Wrong. She showed no interest whatsoever.
I empathise totally with children I teach who are totally swept away into a different world through their reading book and have to be brought back, almost blinking against reality, because it’s now Maths or Science and we have to ‘get on.’ They have the reading gene and almost definitely will remain readers throughout their life. They will get a thrill as they go into bookshops and come to recognise and love the smell of the library. They will hover around friends’ bookshelves and stroke new editions that have never been read. They will be found behind the sofa at parties – as I still am – excited by the find of an unknown title by a favourite author.
I read to my children when they were still bumps, lovingly stroking my abdomen as I read my favourite childhood books to them in the womb. They were going to love reading like I did, be readers before they went to school. Well, yes, they could both mechanically read at the age of four and adored being read to, but neither had any inclination to pick up a book and immerse themselves in it. The rugby, hockey, skiing, deep-sea diving and watching TV gene firmly entrenched in my husband’s gene pool trounced any reading gene of mine.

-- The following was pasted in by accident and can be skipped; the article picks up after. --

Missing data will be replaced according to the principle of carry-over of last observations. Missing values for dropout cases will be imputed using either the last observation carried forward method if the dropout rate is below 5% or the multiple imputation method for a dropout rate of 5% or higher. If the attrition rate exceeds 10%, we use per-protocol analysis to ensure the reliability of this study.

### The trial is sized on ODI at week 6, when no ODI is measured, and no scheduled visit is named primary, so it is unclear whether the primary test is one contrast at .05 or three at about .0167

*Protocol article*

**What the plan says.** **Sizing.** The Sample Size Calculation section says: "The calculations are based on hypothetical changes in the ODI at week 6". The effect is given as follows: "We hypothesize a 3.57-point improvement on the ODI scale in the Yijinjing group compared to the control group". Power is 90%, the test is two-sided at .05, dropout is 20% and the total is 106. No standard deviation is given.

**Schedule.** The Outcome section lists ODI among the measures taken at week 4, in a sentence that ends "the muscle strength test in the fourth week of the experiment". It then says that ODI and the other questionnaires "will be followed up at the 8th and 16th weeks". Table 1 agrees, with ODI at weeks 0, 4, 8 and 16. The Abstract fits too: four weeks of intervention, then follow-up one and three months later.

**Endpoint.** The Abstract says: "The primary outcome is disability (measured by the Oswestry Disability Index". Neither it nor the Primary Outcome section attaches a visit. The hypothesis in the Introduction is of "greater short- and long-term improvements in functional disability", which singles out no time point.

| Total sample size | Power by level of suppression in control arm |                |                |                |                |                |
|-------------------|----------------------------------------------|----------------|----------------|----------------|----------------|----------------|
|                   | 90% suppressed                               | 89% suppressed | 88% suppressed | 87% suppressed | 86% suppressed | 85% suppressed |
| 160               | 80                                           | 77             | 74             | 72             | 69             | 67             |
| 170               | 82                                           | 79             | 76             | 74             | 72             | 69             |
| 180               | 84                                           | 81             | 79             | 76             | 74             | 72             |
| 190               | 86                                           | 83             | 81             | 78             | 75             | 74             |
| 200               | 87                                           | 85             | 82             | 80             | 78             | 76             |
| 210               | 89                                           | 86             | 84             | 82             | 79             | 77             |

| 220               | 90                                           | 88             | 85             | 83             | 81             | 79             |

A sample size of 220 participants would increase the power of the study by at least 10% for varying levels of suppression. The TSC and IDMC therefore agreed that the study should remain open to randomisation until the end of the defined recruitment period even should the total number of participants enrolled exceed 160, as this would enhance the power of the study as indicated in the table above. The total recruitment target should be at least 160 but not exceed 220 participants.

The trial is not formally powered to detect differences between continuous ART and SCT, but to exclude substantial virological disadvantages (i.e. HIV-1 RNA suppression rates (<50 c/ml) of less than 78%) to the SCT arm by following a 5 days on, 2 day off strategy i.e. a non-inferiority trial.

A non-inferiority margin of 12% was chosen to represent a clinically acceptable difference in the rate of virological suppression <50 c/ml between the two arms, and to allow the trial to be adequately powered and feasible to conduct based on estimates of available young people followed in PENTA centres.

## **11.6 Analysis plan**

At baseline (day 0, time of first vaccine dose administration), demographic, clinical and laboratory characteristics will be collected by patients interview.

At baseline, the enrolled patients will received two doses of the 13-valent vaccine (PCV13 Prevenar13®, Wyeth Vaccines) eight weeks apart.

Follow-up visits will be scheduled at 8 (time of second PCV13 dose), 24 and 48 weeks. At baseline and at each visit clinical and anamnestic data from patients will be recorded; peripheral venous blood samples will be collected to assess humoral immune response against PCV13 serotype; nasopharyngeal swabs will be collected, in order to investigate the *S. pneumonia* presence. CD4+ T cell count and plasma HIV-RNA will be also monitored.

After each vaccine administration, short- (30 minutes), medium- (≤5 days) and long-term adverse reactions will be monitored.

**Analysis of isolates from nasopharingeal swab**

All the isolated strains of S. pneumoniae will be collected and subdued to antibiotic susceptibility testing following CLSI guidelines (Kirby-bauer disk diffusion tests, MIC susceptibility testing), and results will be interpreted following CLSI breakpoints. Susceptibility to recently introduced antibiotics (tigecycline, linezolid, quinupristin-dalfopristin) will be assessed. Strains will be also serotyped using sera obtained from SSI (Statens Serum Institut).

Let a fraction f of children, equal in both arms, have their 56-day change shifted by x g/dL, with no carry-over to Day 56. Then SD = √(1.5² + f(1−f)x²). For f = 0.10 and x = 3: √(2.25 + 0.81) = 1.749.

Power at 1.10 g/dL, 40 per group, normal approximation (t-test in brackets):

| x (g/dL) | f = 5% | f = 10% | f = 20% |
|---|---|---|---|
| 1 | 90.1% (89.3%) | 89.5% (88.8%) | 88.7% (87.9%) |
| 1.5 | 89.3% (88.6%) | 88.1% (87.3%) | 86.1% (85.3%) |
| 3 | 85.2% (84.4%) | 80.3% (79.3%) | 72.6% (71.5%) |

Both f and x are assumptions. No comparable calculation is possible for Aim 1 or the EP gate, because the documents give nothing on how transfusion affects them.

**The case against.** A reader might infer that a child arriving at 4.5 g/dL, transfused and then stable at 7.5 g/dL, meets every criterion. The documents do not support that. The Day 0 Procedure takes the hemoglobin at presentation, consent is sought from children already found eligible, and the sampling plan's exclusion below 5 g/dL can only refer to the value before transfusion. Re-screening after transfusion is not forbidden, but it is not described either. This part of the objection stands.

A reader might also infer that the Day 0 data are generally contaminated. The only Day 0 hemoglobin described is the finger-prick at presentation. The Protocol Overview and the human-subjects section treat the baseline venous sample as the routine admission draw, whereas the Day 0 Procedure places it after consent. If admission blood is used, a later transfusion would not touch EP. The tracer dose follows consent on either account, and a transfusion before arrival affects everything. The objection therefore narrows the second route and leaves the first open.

Both my offspring were bright children who did well at school and are now intelligent young adults with excellent degrees from a top university, and yet will cheerfully admit to never having read a book in its entirety. For them, reading is a necessary evil to be got through in order to filter required information before leaping down slippery slopes, scuba-diving or pre-lashing (drinking copious amounts for the uninitiated) and socialising, and certainly not the wonderful pleasure that it affords me.
There may be a glimmer of hope on the horizon. My daughter asked to read one of my books while we were away in the summer.
‘Gosh, Mum, I can’t stop reading this. It’s good isn’t it…?’
A lovely mix of humour and romance set in a vibrant English village.
Cassie’s world crumbles when she finds out her husband and best friend are having an affair, starting a new job as a Deputy Headteacher seems impossible, how will she survive the gossip. Cassie’s life takes on the appearance of a roller coaster, but she discovers she likes who she has become.
The plot is pacy and full of twists and the characters bring the setting to life, and you feel part of the community. Cassie is a great character, easy to empathise, and the story has so many laugh-out-loud moments that it’s guaranteed to brighten up a dull day.